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Attractions
Secular and religious buildings in a traditional atmosphere
Attractions
Secular and religious buildings in a traditional atmosphere
Attractions
Secular and religious buildings in a traditional atmosphere
Attractions
Attractions

Attractions

City walls and towers: Dubrovnik's city walls were built in the 13th century, are 1,970 metres in length and allow you to walk around the entire perimeter of the Old Town center. The walls also incorporate several towers: Minčeta Tower to the north, Bokar Tower to the west, Sveti Ivan (St. John) Tower to the southeast, Fort Revelin to the east and Fort Lovrijenac on the crag outside the walls. The stroll, offering a splendid view of the open sea, the island of Lokrum and the Elaphiti islands, takes about two hours, with the adventure starting on the west side of Stradun where the entrance is located.

Stradun: The chief avenue in the Old Town is an interesting attraction accessed from the west through the Pila Gate and from the east by the Ploča Gate. From the very entrance, visitors will come across a number of impressive monuments such as the greater of the Onofrio fountains and Orlando's column as well as a bevy of bars, restaurants and municipal events.

Fort Lovrijenac: The fort is located outside the city walls on a 37-metre high crag and is considered a symbol of the liberty of Dubrovnik. It is frequently referred to as the ''Gibraltar of Dubrovnik.'' At the entrance is the inscription ''Non bene pro toto libertas venditur auro'' (Liberty is not sold for all the treasures of the world). In the summer, Fort Lovrijenac is a stage for many theatre plays during the Dubrovnik Summer Games.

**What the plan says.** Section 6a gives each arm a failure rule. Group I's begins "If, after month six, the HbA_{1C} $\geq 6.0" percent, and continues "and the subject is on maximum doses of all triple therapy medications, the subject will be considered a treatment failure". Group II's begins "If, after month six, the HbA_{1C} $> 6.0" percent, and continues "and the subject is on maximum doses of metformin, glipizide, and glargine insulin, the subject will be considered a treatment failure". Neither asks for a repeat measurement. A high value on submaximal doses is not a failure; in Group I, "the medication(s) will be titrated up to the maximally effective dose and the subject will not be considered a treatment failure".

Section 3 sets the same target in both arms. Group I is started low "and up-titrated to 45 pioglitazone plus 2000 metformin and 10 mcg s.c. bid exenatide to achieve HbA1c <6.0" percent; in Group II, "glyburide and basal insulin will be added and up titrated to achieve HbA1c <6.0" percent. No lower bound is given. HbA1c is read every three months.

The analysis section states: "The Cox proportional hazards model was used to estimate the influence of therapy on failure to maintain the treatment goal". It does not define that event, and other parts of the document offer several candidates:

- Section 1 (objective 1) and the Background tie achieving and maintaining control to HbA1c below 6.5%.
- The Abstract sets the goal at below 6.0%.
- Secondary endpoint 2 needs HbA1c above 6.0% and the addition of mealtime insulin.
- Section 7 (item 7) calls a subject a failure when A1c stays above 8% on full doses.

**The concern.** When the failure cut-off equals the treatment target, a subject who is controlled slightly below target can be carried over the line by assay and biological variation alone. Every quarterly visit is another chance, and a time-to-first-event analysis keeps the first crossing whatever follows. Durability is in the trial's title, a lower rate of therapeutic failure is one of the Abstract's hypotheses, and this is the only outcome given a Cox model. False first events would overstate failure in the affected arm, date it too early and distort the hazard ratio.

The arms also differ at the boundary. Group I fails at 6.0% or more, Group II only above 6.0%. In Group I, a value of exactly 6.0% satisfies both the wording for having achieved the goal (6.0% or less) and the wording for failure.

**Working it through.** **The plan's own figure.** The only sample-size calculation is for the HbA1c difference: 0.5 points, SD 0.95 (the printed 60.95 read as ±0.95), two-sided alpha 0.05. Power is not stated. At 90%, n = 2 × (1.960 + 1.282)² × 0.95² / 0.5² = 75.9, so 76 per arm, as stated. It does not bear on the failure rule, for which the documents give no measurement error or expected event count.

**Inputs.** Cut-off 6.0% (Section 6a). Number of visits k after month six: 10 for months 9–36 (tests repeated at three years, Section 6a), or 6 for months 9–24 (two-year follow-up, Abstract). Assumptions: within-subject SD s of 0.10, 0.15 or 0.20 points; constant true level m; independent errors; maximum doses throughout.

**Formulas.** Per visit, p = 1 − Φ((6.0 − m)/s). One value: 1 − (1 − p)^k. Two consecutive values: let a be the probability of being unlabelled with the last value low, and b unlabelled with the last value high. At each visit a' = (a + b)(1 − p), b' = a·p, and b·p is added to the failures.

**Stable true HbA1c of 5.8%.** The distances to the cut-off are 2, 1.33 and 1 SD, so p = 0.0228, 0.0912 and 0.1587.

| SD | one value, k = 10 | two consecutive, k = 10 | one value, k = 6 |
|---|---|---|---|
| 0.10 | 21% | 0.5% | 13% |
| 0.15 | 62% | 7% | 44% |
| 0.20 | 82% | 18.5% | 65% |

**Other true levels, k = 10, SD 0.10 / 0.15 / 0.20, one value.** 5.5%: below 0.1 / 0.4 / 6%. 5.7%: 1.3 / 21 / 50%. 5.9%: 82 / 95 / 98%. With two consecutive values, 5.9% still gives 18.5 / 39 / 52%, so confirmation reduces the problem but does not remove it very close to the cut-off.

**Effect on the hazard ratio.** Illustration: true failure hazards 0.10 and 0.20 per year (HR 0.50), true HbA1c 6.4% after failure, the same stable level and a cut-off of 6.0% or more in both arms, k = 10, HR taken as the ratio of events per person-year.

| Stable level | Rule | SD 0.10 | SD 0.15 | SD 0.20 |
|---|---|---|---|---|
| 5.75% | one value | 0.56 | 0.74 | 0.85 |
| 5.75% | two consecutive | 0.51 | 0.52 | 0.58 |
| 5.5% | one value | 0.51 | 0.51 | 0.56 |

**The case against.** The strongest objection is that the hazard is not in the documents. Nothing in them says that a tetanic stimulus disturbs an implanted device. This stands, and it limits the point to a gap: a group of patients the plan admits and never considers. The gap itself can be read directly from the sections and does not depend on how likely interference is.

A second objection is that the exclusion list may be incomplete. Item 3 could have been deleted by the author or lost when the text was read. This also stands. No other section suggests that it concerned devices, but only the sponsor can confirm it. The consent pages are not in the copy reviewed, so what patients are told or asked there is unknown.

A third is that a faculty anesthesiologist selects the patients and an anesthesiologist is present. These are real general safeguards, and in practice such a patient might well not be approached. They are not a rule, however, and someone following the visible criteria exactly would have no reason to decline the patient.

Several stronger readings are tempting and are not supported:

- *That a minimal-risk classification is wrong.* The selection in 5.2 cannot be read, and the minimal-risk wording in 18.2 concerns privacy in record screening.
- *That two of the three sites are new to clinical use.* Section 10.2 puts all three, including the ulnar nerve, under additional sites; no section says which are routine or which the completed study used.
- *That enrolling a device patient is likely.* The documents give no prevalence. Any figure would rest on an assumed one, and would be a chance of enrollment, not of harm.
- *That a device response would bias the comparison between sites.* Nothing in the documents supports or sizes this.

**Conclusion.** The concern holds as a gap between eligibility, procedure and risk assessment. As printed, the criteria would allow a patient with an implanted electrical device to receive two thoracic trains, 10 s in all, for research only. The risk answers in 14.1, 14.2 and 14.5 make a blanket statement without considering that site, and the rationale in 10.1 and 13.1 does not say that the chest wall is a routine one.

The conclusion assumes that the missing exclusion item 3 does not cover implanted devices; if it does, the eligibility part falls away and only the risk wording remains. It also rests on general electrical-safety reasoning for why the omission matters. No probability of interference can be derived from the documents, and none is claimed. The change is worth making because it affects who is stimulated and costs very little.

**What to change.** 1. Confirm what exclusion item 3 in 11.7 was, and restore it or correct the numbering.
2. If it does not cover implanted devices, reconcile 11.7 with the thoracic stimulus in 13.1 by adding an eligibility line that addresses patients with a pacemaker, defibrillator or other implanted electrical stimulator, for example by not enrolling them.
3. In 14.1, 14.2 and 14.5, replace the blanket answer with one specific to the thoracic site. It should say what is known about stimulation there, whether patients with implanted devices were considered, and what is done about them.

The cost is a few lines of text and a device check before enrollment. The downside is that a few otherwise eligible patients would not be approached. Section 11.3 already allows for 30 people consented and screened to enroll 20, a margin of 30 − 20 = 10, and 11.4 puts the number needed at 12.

Dubrovnik synagogue: This Jewish temple in the city is also a museum and it is considered to be the oldest Sephardic synagogue in the world. The synagogue was built in the 15th century and features exhibits dating from the 16th to 18th century.

Churches: Dubrovnik's best-known church is the one dedicated to St. Blaise (Sveti Vlaho), the city's patron saint, standing on Luža Square at the site of an older Romanesque church dedicated to the same saint. The church survived powerful earthquakes, fires and Yugoslav Army shelling during the Homeland War. The feast day of St. Blaise is celebrated every year in February, closing with a mass in the church.

The Church of the Holy Salvation (Sveti Spas), the Church of the Assumption of Mary and the Church of St. Dominic are traditional sacral edifices in Dubrovnik offering a unique window into the city's history and architecture.

Mount Srđ: Mount Srđ rises to the north of Dubrovnik, its peak at 413 metres above sea level with Fort Imperial, home to a Homeland War memorial museum. On exhibit are all of the weaponry used in the attack launched from this site against Dubrovnik with photographs and video documentation. The elevation offers a striking panorama of the entire city, the open sea and the islands. Since 2010, the most interesting way to get to the top of Srđ has been to take the renovated cable car—in just minutes you can enjoy the amazing view and enjoy a coffee or other refreshment on the terrace: take in the unique panorama and enjoy the cool breeze.